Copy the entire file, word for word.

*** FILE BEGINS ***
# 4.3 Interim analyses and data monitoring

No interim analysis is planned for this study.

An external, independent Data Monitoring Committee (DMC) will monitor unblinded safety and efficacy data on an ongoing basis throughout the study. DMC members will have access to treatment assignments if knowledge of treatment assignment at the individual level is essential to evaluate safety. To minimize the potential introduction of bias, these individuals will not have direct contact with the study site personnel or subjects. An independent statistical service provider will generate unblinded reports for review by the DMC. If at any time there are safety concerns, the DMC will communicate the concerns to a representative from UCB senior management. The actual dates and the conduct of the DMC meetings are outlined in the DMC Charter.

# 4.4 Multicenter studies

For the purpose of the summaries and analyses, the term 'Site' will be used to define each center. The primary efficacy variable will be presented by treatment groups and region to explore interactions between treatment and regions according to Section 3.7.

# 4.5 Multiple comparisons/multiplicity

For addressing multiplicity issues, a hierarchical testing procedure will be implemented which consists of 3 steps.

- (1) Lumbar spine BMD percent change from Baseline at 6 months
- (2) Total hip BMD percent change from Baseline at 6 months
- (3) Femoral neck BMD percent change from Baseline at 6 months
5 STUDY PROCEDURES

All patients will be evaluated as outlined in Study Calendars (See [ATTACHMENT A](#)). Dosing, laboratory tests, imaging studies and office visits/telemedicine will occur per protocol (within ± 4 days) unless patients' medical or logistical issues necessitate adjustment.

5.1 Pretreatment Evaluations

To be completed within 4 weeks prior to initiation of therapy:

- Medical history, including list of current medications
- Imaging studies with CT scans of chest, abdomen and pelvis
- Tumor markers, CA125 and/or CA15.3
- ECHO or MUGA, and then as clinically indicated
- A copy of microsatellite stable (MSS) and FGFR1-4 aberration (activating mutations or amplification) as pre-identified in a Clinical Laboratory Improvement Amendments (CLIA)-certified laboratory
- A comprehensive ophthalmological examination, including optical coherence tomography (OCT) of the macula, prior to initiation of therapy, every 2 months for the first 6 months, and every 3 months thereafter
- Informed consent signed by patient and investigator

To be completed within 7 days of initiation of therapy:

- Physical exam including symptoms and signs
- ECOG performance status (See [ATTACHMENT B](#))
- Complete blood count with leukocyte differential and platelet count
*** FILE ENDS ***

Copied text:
# 4.3 Interim analyses and data monitoring

No interim analysis is planned for this study.

An external, independent Data Monitoring Committee (DMC) will monitor unblinded safety and efficacy data on an ongoing basis throughout the study. DMC members will have access to treatment assignments if knowledge of treatment assignment at the individual level is essential to evaluate safety. To minimize the potential introduction of bias, these individuals will not have direct contact with the study site personnel or subjects. An independent statistical service provider will generate unblinded reports for review by the DMC. If at any time there are safety concerns, the DMC will communicate the concerns to a representative from UCB senior management. The actual dates and the conduct of the DMC meetings are outlined in the DMC Charter.

# 4.4 Multicenter studies

For the purpose of the summaries and analyses, the term 'Site' will be used to define each center. The primary efficacy variable will be presented by treatment groups and region to explore interactions between treatment and regions according to Section 3.7.

# 4.5 Multiple comparisons/multiplicity

For addressing multiplicity issues, a hierarchical testing procedure will be implemented which consists of 3 steps.

- (1) Lumbar spine BMD percent change from Baseline at 6 months
- (2) Total hip BMD percent change from Baseline at 6 months
- (3) Femoral neck BMD percent change from Baseline at 6 months
5 STUDY PROCEDURES

All patients will be evaluated as outlined in Study Calendars (See [ATTACHMENT A](#)). Dosing, laboratory tests, imaging studies and office visits/telemedicine will occur per protocol (within ± 4 days) unless patients' medical or logistical issues necessitate adjustment.

5.1 Pretreatment Evaluations

To be completed within 4 weeks prior to initiation of therapy:

- Medical history, including list of current medications
- Imaging studies with CT scans of chest, abdomen and pelvis
- Tumor markers, CA125 and/or CA15.3
- ECHO or MUGA, and then as clinically indicated
- A copy of microsatellite stable (MSS) and FGFR1-4 aberration (activating mutations or amplification) as pre-identified in a Clinical Laboratory Improvement Amendments (CLIA)-certified laboratory
- A comprehensive ophthalmological examination, including optical coherence tomography (OCT) of the macula, prior to initiation of therapy, every 2 months for the first 6 months, and every 3 months thereafter
- Informed consent signed by patient and investigator

To be completed within 7 days of initiation of therapy:

- Physical exam including symptoms and signs
- ECOG performance status (See [ATTACHMENT B](#))
- Complete blood count with leukocyte differential and platelet count